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Pompeo touts Mexico's progress

Officials hope to stave off U.S. ‘safe third country’ policy by AMY GUTHRIE and PETER ORSI The Associated Press | July 22, 2019 at 2:37 a.m. | Updated July 22, 2019 at 2:37 a.m.
U.S. Secretary of State Mike Pompeo (left) meets Sunday with El Salvador’s President Nayib Bukele during a stop at the Presidential House in San Salvador, El Salvador, after earlier meeting with Mexican Foreign Secretary Marcelo Ebrard.

MEXICO CITY -- U.S. Secretary of State Mike Pompeo on Sunday told his Mexican counterpart that Mexico has made significant progress on migration enforcement.

Mexican Foreign Secretary Marcelo Ebrard said in a statement that because of these advances, Mexico sees no need to negotiate a "safe third country" agreement with Washington that would require migrants to apply for asylum in Mexico rather than in the U.S.

Sunday's meeting between Pompeo and Ebrard came at the halfway point of a 90-day span during which Mexico has agreed to reduce migration through its territory toward the U.S. border. In exchange, Mexico would head off tariffs on Mexican goods threatened by U.S. President Donald Trump.

Since then, Mexico has stepped up immigration enforcement, while the United States has expanded to two more border points a program sending asylum seekers back to Mexico to await the outcome of their claims.

Mexican officials say they have increased migration enforcement along the southern and northern borders, while deporting hundreds of Central Americans each week by plane. Mexico is also allowing applicants for asylum in the U.S. to await their hearings from Mexico.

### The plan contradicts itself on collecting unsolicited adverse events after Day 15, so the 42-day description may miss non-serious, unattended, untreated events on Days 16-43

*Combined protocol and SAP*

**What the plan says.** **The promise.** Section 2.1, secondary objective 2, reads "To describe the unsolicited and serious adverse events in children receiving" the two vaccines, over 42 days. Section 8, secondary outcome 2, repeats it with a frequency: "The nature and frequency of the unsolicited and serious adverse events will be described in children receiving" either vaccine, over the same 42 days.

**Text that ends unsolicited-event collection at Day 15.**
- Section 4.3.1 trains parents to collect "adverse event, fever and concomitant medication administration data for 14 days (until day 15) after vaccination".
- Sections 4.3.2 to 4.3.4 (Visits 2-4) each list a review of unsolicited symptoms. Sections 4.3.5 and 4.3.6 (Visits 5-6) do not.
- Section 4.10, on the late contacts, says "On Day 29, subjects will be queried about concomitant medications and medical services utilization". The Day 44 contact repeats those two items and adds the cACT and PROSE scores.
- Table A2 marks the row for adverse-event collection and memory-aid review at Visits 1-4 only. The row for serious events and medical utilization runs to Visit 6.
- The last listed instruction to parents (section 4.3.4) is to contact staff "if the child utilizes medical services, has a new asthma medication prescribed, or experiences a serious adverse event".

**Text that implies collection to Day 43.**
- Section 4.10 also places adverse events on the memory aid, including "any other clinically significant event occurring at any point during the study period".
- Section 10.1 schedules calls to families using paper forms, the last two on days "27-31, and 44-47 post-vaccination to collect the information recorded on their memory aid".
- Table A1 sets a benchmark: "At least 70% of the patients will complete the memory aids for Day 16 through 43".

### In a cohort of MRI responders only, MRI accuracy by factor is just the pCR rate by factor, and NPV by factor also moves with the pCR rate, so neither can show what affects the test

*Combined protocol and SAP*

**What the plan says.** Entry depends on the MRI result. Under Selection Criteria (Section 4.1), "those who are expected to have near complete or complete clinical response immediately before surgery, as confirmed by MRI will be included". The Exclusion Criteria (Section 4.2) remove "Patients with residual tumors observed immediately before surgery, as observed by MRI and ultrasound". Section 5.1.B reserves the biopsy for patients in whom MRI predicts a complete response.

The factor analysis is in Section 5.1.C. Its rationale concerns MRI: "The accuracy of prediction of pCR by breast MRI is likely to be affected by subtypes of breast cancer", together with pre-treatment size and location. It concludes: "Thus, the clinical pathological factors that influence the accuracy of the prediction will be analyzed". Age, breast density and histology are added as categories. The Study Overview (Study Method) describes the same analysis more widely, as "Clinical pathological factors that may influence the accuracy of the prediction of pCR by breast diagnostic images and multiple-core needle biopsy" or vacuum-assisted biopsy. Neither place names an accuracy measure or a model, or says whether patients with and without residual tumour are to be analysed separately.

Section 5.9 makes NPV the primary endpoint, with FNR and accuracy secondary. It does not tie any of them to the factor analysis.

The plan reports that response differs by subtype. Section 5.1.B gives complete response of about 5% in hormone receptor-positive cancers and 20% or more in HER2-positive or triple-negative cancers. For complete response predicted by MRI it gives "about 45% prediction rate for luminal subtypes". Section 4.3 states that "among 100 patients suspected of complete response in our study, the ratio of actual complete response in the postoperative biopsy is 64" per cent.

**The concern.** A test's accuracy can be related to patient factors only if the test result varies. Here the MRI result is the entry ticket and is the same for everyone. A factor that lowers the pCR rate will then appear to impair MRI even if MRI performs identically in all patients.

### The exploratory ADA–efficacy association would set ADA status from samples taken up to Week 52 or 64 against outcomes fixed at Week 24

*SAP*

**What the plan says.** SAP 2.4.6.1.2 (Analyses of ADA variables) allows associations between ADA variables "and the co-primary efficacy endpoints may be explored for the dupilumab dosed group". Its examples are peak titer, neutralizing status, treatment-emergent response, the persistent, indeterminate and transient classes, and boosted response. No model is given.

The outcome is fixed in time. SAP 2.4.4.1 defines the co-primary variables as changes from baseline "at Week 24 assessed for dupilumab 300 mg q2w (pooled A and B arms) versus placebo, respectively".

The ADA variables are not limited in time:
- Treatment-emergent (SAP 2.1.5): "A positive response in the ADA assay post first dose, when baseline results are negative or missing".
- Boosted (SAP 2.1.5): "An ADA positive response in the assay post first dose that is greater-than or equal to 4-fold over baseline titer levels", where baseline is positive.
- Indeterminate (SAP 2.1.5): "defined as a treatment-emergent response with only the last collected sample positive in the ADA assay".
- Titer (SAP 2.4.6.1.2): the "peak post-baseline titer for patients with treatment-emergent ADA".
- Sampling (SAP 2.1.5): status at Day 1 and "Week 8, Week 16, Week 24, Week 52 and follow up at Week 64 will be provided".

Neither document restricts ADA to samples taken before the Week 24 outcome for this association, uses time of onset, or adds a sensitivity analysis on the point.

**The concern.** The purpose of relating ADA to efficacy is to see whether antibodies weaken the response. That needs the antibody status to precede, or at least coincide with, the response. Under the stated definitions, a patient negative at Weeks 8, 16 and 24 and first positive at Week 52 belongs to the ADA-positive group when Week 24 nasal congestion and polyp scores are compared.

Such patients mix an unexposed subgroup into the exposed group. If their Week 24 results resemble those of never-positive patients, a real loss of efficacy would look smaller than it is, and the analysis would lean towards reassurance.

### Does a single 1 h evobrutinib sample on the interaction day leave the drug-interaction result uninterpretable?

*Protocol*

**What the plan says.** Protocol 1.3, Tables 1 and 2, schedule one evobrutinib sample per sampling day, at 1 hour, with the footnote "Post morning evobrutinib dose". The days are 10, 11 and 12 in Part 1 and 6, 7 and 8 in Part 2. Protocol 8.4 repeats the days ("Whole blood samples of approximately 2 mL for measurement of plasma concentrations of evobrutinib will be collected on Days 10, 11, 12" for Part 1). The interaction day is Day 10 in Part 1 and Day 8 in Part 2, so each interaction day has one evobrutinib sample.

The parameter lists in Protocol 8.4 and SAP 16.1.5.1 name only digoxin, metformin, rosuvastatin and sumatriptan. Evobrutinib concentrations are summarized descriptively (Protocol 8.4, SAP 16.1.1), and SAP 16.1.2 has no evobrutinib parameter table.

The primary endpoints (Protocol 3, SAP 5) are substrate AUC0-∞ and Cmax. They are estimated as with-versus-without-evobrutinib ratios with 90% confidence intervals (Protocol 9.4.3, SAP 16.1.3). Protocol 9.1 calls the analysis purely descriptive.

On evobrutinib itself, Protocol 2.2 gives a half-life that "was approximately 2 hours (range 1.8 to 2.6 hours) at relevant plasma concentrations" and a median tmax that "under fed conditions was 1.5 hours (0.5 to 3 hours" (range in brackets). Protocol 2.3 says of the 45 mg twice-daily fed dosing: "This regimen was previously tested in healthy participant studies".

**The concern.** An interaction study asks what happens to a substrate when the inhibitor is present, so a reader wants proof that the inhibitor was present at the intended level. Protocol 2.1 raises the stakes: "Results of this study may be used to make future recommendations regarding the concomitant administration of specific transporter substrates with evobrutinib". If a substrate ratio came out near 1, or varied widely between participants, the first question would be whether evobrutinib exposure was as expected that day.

The foreign ministry also said that Ebrard suggested that the U.S. and Mexico work together to recover the assets of Mexican drug lord Joaquin "El Chapo" Guzman, who was sentenced to life in prison last week, and that Ebrard asked for help to stem the flow of weapons trafficked into Mexico from the U.S.

Pompeo arrived Sunday morning at the ministry in central Mexico City. He left about an hour later without making public comments, though the department released photos and soundless video of the two men shaking hands and talking at a table. The meeting was not open to journalists.

As the motorcade carrying Pompeo departed, a lawyer for Guzman jumped in front of a vehicle with a hand-painted sign that read: "Chapo's Money, No USA, Yes Mexico."

A U.S. judge ordered Guzman to pay $12.6 billion as part of his U.S. life sentence announced Wednesday. The money is the estimated value of the drugs Guzman is believed to have trafficked into the U.S., and it is unclear whether he actually has that much money or what assets could be seized to pay the judgment.

Mexican President Andres Manuel Lopez Obrador said Thursday the money is Mexican, and that he will seek its return to the country by legal means, if necessary.

The driver of a black Suburban tapped Guzman's lawyer three times with the front grill of the SUV before a Mexican official pulled the lawyer away.

Speaking to reporters, lawyer Jose Luis Gonzalez said Guzman wants his money to be distributed among Mexico's poor, rather than confiscated by the U.S. government. The lawyer is also fighting for Guzman's extradition back to Mexico.

Pompeo arrived in El Salvador later Sunday for a meeting with President Nayib Bukele.

Bukele said last week that his country is trying to reduce irregular migration and fight crime and drug trafficking, and deserves to be considered differently than neighboring Guatemala and Honduras.

Those three countries make up Central America's so-called Northern Triangle, the source of most of a wave of migrants and asylum seekers who have sought to make it to the United States this year, fleeing violence and poverty back home.

A Section on 07/22/2019

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